Music Reviews

“A New Iteration of Signature Maisie Peters” – Album Review: The Good Witch by Maisie Peters

Amelia Brookes

‘Women’s hearts are lethal weapons,’ Maisie sings on the last song of the album, ‘History of Man’; ‘did you hold mine and feel threatened?’ These lyrics accurately encapsulate the essence of this album, which – while muddled in parts – holds an overwhelming amount of incisively written vocal commentary about self-expression away from a partner, complex relationships and asserting oneself.

This album is Maisie’s sophomore effort, following her debut album ‘You Signed Up For This’. I almost subconsciously compared the two while listening to ‘The Good Witch’ for the first time, noting both a vocal and sonic evolution from the prior. This is “pop-girl” Maisie Peters, Maisie Peters with heavier production, Maisie Peters with a sharper edge. This is the Maisie Peters who adds a sample of her fans cheering her name at a concert to the end of her first song, just for impact. She’s gone to America! But at the same time, the essence of her first album is still there: the tongue-in-cheek, purposely silly remarks about ex-boyfriends (‘You have two types, country and western…’, ‘You took a road trip into the mountains, it seems like all of my exes have done that…’), the guitar licks and humming vocal samples, notable from ‘Hollow’ from her first album to ‘Want You Back’ in this one, and references to her friends and the people in her life.

This is “pop-girl” Maisie Peters, Maisie Peters with heavier production, Maisie Peters with a sharper edge

The album starts out with the blurry-sounding ‘The Good Witch’, then makes its way through songs searing in their criticism of the men Maisie has been in relationships with: a bad boy (‘Coming of Age’), then a pretentious boy who has a ‘camcorder out of the 90s’ (‘Watch’), then a boy who doesn’t seem to admire Maisie aesthetically (‘Body Better’). The tone then shifts. The songs grow softer, kinder, more reminiscent of her previous work. The piano makes an appearance as Maisie sings about someone she wishes she could go back to in ‘Want You Back’. As the song builds momentum into its bridge, you can even hear Ed Sheeran in the backing vocals (yes, it really is him!)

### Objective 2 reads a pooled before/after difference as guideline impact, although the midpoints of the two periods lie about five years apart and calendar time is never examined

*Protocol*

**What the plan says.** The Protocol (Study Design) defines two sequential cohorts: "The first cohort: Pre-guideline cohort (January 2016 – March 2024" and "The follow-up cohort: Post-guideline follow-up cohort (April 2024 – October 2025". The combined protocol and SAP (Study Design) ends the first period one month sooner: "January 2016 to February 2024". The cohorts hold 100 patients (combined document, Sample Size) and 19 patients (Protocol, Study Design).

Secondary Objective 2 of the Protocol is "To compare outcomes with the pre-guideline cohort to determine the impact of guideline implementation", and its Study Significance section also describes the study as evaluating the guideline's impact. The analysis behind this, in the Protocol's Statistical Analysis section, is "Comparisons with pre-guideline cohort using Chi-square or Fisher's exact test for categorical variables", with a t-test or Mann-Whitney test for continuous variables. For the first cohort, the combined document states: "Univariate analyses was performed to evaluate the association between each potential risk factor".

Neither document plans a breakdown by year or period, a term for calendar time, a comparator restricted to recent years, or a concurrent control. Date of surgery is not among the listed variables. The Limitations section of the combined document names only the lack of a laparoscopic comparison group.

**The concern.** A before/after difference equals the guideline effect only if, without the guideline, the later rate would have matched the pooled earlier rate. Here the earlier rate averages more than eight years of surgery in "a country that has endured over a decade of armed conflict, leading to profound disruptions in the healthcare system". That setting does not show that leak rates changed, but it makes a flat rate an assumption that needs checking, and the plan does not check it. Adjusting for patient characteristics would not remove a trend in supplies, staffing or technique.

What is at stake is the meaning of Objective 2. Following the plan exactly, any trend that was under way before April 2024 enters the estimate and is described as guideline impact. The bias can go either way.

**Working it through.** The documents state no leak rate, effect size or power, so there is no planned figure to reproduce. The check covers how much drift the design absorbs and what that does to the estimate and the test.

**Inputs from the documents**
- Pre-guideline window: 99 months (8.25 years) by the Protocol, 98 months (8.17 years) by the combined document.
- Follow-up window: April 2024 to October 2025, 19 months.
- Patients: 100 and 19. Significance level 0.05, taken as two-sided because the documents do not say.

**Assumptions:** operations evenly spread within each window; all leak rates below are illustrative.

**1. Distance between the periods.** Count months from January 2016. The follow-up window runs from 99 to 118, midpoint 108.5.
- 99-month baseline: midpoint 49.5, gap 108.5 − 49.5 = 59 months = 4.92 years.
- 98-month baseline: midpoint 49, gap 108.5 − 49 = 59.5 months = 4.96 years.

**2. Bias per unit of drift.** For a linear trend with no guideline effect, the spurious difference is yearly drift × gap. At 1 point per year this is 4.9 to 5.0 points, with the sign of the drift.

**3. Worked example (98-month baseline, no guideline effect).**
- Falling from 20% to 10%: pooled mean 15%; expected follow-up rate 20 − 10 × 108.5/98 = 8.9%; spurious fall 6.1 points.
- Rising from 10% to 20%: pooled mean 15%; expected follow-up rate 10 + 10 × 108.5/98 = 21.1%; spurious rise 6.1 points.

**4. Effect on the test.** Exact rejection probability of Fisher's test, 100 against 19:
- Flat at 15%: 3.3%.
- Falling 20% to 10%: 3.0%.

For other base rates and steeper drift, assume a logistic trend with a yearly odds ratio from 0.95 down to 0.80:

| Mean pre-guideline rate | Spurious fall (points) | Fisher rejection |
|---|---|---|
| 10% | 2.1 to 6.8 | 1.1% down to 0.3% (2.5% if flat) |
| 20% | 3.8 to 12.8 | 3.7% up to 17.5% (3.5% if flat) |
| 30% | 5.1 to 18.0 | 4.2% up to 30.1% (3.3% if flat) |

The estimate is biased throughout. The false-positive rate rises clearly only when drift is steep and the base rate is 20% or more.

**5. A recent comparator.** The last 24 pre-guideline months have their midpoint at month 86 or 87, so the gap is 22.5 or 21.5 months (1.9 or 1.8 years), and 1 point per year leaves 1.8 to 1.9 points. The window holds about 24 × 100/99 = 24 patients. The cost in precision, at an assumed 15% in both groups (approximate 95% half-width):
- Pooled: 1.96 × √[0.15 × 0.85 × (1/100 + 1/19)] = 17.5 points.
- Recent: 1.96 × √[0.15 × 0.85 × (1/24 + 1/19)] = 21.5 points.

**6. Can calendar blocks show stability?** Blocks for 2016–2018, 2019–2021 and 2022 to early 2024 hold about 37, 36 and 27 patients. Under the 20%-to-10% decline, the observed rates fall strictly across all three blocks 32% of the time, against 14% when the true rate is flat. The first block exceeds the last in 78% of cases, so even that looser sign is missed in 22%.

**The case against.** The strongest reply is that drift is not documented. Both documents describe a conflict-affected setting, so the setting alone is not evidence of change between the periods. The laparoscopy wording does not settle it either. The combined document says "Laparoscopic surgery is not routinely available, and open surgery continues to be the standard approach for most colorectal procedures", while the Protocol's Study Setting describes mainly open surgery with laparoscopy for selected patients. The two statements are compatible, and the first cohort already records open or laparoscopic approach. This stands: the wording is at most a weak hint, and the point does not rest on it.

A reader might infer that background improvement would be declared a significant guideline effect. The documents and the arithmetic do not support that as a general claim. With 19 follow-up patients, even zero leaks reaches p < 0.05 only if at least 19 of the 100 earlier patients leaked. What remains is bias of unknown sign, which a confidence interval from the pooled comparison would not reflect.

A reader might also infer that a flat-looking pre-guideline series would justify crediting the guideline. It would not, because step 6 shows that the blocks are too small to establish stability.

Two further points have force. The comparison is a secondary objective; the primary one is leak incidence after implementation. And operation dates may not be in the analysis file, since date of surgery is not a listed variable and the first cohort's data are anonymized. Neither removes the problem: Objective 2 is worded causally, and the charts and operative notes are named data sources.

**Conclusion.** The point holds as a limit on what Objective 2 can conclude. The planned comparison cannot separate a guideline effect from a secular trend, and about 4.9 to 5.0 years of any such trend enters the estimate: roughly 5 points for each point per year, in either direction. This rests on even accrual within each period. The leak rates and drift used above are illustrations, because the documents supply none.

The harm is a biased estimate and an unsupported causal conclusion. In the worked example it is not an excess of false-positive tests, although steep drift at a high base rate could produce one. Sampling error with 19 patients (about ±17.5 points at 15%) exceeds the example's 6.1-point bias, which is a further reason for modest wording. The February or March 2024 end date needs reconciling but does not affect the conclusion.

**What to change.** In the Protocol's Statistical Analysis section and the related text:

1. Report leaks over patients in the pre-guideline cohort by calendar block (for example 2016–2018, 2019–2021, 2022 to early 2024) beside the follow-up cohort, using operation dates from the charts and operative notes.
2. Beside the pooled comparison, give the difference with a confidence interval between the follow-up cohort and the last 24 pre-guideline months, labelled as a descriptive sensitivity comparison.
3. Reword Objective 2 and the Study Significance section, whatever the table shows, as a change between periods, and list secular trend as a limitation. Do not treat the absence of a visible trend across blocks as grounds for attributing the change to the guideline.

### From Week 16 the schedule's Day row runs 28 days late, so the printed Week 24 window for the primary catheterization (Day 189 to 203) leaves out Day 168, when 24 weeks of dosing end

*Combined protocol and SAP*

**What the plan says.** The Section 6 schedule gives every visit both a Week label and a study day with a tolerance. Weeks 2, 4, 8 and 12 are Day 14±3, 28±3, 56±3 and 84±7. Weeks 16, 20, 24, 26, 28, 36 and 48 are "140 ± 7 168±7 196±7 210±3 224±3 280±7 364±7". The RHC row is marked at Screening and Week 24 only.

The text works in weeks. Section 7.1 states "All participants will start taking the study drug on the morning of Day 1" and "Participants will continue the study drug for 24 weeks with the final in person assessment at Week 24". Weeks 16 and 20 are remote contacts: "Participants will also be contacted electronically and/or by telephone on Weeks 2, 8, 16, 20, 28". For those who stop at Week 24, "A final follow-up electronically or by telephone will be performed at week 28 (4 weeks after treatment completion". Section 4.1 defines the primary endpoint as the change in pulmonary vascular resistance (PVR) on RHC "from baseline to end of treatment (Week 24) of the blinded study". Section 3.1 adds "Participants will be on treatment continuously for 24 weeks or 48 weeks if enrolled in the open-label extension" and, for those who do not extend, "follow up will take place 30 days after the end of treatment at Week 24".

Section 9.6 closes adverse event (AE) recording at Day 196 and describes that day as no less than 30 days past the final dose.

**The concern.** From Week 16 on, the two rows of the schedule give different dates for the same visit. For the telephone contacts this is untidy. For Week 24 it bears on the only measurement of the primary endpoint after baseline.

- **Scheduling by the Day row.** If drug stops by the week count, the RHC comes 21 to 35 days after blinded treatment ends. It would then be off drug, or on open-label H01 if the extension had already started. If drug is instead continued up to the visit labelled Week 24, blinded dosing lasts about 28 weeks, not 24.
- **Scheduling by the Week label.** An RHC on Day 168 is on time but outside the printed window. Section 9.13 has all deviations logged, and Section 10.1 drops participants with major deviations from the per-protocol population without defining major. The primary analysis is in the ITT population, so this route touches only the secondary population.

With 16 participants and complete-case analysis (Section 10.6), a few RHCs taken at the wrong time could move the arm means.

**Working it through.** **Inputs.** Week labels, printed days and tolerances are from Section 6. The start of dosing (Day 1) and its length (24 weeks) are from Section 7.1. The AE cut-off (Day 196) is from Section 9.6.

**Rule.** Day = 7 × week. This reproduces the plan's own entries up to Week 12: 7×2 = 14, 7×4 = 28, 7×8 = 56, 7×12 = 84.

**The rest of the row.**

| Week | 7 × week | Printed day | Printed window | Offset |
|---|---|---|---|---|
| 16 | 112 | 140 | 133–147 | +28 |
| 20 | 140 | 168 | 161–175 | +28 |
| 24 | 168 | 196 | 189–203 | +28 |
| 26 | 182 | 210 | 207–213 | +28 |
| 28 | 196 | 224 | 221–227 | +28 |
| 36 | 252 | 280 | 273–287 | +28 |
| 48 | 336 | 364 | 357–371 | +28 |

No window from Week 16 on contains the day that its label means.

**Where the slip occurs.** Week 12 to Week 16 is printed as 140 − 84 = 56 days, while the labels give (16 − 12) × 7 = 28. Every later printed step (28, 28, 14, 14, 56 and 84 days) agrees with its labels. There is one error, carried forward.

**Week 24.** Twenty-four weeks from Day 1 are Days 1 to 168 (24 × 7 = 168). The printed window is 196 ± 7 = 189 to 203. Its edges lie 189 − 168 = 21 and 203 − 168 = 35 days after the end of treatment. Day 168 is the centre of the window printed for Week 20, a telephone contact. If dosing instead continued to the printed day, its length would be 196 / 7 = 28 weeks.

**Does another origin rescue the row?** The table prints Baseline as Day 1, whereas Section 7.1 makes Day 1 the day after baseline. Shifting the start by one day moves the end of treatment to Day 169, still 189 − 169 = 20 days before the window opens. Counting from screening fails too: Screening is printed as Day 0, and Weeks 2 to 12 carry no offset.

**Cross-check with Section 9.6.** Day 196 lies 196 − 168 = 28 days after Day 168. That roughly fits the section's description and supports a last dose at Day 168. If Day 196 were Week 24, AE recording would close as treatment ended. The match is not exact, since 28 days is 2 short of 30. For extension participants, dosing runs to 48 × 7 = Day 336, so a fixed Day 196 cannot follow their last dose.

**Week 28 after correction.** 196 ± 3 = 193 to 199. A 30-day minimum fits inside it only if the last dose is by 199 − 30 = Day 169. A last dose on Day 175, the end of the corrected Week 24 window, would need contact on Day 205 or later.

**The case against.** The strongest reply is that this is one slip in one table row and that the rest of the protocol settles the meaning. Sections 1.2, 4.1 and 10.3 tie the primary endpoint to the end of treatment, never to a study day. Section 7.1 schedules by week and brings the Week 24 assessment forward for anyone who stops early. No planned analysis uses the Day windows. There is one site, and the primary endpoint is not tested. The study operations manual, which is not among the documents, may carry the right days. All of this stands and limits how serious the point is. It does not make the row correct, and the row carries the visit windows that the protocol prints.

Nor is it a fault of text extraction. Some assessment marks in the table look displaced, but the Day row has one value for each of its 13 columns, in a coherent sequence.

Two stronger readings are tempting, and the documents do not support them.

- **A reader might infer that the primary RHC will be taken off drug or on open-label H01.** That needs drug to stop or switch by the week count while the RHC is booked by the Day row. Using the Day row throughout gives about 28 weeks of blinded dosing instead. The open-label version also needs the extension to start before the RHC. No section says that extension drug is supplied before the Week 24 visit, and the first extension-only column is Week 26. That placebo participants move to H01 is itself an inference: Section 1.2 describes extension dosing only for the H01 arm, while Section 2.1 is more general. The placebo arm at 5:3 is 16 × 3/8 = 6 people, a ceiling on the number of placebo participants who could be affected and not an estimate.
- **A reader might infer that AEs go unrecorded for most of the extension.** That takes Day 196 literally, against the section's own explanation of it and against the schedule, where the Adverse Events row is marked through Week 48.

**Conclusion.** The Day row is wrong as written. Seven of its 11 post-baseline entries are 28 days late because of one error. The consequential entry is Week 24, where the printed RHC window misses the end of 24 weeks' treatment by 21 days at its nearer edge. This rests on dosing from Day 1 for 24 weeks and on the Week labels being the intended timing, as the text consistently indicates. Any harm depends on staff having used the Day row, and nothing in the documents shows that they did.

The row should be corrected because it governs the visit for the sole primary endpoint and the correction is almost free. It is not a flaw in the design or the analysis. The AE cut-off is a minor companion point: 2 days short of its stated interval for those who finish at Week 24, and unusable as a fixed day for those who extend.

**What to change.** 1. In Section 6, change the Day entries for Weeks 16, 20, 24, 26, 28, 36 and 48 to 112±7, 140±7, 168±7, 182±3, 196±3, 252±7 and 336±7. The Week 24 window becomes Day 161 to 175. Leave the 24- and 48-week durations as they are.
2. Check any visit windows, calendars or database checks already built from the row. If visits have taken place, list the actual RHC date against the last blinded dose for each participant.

We take a break from this melancholy with ‘The Band and I’: a big, drum-heavy, celebratory song about touring the US with her band (Congratulations Dom for getting into Juilliard!) The ‘American dream’ drifts into her next song, ‘You’re Just a Boy (And I’m Kind Of The Man)’, where she curiously seems to sing the entire thing with a Southern accent. The cheeky lyrics assert her fed-up attitude towards her immature boyfriend: ‘I take in clowns like a one-woman circus, you might be awful but you’re not awful on purpose’.

The cheeky lyrics assert her fed-up attitude towards her immature boyfriend

The radio-friendly ‘Lost The Breakup’ starts the latter half of the album, and establishes for me that Maisie Peters can do pop really, really well. The song also did a great job of introducing aspects of the album prior to its release: the heavier, glossier production, the frequent use of synths, and the tendency to poke fun at the men who were once in her life. The Peter Pan inspired ‘Wendy’ follows after, and introduces a more contemplative and hindsight-oriented point in the album. Though the mixing is choppy and the background production distracting in parts, this is some of Maisie’s best writing – ‘If I’m not careful I’ll wake up and we’ll be married, and I’ll still flinch at the sound of the door’. ‘Run’ is a more pacy, experimental track about the perils of dating, and seemingly a smash hit on Spotify, being the most streamed track on ‘The Good Witch’ which isn’t a single. This is followed by ‘Two Weeks Ago’, a slow ballad about a lost love that Peters couldn’t go back to if she tried.

A tale of Maisie’s romantic endeavours, tinted in several different shades of heartbreak

‘BSC’ is a spiky, scrappy voice-note rant of a song about Mr. ‘I Don’t Want a Label’, who seems to have turned Maisie into ‘Little Miss Unstable’ (this particular line has been heavily memed on Twitter). This leads to the three last songs of the album which, to me, seem linked narratively into a yarn that details a heartrending breakup, the ‘heartbreak in remission’, and a wide-ranging, mythologically accurate exploration of the way the ‘History of Man’ often blames women for male indifference and cruelty. This ties the threads of the album together in a tale of Maisie’s romantic endeavours, tinted in several different shades of heartbreak. More often than not, the differing styles of the songs create a feeling of incoherence, but in moments of clarity, after more than a few listens, they begin to knit together into cohesion.

In conclusion, ‘The Good Witch’ is a new iteration of signature Maisie Peters, and I’m glad that she was able to retain her own particular pop identity. I see inspiration from other artists, but I’m hesitant to compare her to any of them, as she seems to be carving her own space, worthy of celebration. This is a lyrically fresh, sonically ambitious record that hits more than it misses, and has the strength to create its own identity in a music landscape where it’s much easier to be derivative.

Amelia Brookes

In-article images courtesy of No changes were made to this image.

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